Crowns are a common dental treatment dental professionals suggest for many reasons. The overall goal of these devices is to improve the strength of a tooth and give it a better appearance by making it uniform in shape and size.
What Exactly is a Crown?
A dental crown sits on top of an affected tooth, like how a crown sits on someone’s head — hence the name! However, the dental device is a hollow cap that sheaths the tooth visible above the gum line. It’s sealed in place to look and behave like any other tooth. Another variation of a dental crown known as ¾ or “onlays” covers the tooth to a lesser extent.
Reasons Your Dentist May Recommend a Crown
Dentists usually give crowns to adult patients and may recommend one for the following reasons:
- You have a broken or severely worn-down tooth
- You have a crack tooth that needs to be held together
- You have a severely weak tooth at risk of breaking
- You're also having a dental bridge, as crowns can help keep them in place
- You have a tooth that requires a larger filling than possible (usually due to broken or eroded parts of the tooth)
- You have to cover a dental implant
- You have a discolored tooth
- Your tooth is severely misshapen
Crowns are also often used purely for cosmetic reasons, as they improve a tooth’s overall appearance.
Occasionally, a dentist may recommend a crown for infant/first teeth. This is usually because:
- The child has a first tooth that is decayed beyond the treatment of a normal filling, and a crown is the best option to protect it.
- The child cannot complete or withstand proper oral care techniques, putting them at a much higher risk of tooth decay and its associated problems.
Types of Dental Crowns
Many types of dental crowns available for patients! The right one for you will depend on the reason for getting the crown, your insurance, and your budget. The common types include:
Metal crowns are the cheapest option and are mostly used for functional repair. Most patients prefer to have this type of crown on the molars because of their metallic appearance. However, metal crowns are also some of the most resilient kinds, as they can withstand heavy use much longer than other varieties and are near impossible to chip or crack.
Dentists use stainless steel crowns as a temporary cover for the tooth while the permeant one is being created. They’re quick and easy to fit, which is why they’re almost always the only kind used on primary teeth. Once a baby tooth falls out, the crown comes out with it, leaving a space for a healthy adult tooth to grow.
These types of crowns are made from metal fused to an external porcelain covering, giving them a more aesthetically pleasing appearance. They can be color-matched to your existing teeth.
Porcelain/ceramic finish crowns are the most cosmetically pleasing because they can be closely color-matched with your existing teeth. They’re also suitable for patients with metal allergies. Unfortunately, porcelain/ceramic not as strong as their metal/porcelain mix counterparts.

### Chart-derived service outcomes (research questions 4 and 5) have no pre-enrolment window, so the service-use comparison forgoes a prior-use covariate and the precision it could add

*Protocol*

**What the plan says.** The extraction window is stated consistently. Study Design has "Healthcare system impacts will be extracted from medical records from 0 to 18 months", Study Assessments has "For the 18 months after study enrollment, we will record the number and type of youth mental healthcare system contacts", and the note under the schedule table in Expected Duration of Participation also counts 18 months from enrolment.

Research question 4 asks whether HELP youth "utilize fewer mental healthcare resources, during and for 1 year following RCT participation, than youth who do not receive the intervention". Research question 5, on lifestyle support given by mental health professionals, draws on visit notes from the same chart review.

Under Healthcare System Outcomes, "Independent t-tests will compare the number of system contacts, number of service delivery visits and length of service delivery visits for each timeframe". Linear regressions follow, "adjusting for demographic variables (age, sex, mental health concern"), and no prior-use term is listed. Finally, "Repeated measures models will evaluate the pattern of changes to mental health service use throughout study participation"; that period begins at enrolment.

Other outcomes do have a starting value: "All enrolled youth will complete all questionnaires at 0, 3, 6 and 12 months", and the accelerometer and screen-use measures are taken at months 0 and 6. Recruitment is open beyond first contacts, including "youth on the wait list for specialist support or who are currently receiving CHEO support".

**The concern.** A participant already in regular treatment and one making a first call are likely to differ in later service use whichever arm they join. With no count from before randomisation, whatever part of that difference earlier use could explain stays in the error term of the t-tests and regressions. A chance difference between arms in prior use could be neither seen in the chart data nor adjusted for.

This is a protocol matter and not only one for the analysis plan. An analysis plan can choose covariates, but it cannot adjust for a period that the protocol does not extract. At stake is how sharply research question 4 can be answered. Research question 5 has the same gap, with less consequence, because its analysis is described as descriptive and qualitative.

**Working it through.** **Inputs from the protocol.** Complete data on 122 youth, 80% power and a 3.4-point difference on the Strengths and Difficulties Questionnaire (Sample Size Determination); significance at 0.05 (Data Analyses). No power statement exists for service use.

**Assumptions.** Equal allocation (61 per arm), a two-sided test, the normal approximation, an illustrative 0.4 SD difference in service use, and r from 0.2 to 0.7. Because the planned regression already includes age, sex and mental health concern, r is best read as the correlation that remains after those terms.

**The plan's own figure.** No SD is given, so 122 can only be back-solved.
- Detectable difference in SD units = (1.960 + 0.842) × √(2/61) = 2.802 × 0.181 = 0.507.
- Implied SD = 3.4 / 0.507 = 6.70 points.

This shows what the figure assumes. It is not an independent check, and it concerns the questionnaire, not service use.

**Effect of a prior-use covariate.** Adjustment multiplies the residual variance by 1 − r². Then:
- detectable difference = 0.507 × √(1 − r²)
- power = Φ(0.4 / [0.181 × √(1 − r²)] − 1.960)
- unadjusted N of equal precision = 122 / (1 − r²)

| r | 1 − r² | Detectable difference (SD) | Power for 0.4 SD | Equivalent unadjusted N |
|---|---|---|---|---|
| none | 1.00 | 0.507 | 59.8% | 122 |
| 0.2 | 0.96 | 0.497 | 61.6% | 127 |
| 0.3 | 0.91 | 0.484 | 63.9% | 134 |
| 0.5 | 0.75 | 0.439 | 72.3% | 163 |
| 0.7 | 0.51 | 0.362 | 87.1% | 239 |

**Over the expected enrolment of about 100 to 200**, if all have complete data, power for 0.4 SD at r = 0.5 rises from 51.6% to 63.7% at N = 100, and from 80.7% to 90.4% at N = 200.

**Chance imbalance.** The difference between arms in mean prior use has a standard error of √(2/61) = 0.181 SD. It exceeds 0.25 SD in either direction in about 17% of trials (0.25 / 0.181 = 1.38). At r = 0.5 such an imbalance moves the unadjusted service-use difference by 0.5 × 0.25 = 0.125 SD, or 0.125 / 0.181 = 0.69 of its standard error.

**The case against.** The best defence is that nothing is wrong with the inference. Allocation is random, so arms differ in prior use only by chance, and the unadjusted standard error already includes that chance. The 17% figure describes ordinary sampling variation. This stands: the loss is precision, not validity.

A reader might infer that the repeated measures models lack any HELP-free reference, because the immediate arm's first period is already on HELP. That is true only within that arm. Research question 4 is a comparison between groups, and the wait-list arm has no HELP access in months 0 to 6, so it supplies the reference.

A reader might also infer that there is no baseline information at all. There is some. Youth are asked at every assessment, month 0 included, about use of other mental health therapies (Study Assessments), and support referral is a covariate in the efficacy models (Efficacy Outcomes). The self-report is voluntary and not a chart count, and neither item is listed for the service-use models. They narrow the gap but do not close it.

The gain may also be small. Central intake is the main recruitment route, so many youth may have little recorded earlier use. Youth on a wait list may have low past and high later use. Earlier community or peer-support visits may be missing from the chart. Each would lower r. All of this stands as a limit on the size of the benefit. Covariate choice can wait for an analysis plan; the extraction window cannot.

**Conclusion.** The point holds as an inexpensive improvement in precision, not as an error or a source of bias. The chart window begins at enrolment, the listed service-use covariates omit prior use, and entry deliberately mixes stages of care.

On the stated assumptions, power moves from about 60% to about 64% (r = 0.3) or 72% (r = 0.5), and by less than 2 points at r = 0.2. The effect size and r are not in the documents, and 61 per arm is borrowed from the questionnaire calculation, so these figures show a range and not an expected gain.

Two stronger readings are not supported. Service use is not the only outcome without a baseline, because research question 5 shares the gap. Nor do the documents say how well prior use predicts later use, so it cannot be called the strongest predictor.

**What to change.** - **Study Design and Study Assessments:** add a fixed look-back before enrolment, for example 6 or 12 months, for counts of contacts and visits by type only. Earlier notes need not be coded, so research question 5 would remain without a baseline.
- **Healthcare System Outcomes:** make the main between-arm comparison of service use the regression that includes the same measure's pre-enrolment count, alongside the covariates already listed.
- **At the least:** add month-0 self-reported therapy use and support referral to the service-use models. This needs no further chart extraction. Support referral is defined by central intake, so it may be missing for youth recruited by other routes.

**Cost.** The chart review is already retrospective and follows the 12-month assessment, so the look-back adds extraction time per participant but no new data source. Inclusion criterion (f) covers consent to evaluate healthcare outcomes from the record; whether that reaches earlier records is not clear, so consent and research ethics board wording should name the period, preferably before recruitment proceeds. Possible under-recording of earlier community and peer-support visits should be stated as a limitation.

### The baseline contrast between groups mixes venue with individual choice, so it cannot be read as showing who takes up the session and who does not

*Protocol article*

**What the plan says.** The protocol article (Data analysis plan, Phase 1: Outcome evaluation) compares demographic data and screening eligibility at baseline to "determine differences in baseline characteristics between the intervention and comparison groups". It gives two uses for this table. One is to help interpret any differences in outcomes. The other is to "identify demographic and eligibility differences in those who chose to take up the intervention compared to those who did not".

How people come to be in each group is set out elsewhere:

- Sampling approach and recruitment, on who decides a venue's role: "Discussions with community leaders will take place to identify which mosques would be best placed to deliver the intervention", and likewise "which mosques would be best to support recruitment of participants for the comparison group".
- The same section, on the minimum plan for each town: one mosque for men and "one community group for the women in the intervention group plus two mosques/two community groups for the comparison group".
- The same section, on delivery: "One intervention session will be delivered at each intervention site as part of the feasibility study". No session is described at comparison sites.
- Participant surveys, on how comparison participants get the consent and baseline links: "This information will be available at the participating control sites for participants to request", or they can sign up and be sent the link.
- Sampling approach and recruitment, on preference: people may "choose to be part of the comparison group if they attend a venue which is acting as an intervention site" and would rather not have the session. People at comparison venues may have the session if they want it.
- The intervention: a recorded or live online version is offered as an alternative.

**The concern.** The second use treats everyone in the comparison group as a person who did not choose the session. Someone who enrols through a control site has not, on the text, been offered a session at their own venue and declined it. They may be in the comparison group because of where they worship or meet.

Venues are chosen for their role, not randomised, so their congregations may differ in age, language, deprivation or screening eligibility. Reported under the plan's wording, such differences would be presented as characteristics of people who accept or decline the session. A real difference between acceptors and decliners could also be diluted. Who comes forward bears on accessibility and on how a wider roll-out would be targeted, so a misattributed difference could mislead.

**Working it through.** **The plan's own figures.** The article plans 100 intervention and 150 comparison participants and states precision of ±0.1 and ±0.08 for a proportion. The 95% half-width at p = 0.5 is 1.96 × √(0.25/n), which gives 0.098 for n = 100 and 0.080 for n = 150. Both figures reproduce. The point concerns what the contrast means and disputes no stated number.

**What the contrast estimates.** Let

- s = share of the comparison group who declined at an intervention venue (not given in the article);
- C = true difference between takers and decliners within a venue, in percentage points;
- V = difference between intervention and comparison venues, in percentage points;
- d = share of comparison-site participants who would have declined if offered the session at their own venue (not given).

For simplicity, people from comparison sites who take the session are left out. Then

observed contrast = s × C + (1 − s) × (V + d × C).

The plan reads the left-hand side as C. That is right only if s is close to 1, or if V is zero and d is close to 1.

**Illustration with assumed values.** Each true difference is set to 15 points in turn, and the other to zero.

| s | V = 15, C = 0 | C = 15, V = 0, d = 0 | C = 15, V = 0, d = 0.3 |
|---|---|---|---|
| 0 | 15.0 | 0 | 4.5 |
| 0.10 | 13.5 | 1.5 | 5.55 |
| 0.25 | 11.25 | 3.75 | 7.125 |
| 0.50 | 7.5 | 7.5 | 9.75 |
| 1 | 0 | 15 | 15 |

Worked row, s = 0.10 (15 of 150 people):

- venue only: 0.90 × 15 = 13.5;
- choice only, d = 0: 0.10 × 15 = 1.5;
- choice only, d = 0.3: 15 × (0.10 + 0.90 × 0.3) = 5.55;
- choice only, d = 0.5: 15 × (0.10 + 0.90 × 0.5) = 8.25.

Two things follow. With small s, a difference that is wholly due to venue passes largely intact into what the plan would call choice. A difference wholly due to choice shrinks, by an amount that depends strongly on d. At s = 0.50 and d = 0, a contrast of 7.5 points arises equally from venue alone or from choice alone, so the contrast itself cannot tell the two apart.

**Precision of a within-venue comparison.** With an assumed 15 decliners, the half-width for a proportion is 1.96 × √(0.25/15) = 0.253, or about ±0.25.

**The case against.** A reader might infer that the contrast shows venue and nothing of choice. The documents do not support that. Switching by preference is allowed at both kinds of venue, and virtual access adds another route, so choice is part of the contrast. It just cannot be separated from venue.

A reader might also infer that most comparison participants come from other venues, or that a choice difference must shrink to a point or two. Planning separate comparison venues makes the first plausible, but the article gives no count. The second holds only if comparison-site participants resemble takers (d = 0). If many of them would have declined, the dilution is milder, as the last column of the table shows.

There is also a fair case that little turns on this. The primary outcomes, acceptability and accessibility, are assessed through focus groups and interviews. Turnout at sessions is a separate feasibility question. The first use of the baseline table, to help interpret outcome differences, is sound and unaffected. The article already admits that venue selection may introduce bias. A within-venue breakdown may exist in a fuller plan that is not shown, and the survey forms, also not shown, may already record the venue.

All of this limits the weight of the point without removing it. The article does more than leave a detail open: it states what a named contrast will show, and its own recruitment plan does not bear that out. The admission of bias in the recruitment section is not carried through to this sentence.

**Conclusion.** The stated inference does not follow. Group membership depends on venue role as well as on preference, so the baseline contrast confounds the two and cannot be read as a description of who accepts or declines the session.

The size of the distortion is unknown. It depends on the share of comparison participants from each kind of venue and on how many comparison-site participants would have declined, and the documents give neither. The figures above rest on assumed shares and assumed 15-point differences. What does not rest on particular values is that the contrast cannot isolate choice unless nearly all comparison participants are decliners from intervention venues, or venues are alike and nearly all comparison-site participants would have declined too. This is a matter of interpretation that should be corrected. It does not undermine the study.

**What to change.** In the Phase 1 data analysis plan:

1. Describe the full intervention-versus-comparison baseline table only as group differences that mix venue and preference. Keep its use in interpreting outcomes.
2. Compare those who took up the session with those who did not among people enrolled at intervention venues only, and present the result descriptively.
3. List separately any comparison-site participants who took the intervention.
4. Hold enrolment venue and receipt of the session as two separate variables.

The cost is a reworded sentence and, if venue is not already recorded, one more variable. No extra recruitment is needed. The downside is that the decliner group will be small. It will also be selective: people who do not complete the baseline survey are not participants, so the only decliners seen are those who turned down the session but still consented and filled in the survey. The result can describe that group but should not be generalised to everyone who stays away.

All resin varieties are sone of the cheapest types of crowns. This type is probably the most vulnerable to breakage and wear and tear.
What Will Happen During My Procedure?
Crowns normally require a few visits to our Vero Beach office. During the first one, the doctor may take x-rays of your teeth to determine if a crown is the best treatment for you.
Then the doctor will anesthetize your mouth to file and shape the affected tooth for the crown to fit. How much he needs to file will vary based on the kind of crown you’re getting. If your tooth is already much smaller than it should be, then your doctor will use filling material to make it large enough to support the crown.
Once this has taken place, he will use special dental putty to take an impression of the tooth and the surrounding ones for the crown, ensuring a perfect fit. Your doctor will then send the impressions to the lab, along with a recommendation on color for porcelain or ceramic crowns, to be fabricated at a dental lab. Finally, he’ll place a temporary crown on the tooth to protect it until your permanent one is ready.
During your second visit, your doctor will remove the temporary crown while you’re under anesthesia. After checking to ensure the permanent one is a good fit and color, he’ll firmly secure it in place.
Polishing Your Crown
Just as it’s important to look after your normal teeth, it’ also crucial to give your crown proper care and attention, especially the temporary one.
While you have a temporary crown, you should:
- Avoid hard, chewy, or sticky food, which could damage or pull out the temporary crown.
- Switch to side flossing rather than vertical flossing. Pulling particles outside reduces the risk of pulling the crown out.
Once your permanent crown is in place, you can resume your normal oral hygiene. When brushing, flossing, and using mouthwash, pay closer attention to the area where the crown meets the gum.
Trust Vero Dental Spa for Your Restorative Dental Crowns
Your crown could last between five to fifteen years when you look after it properly. If you have any other questions about how to take care of yours, give the Vero Dental Spa office a call today!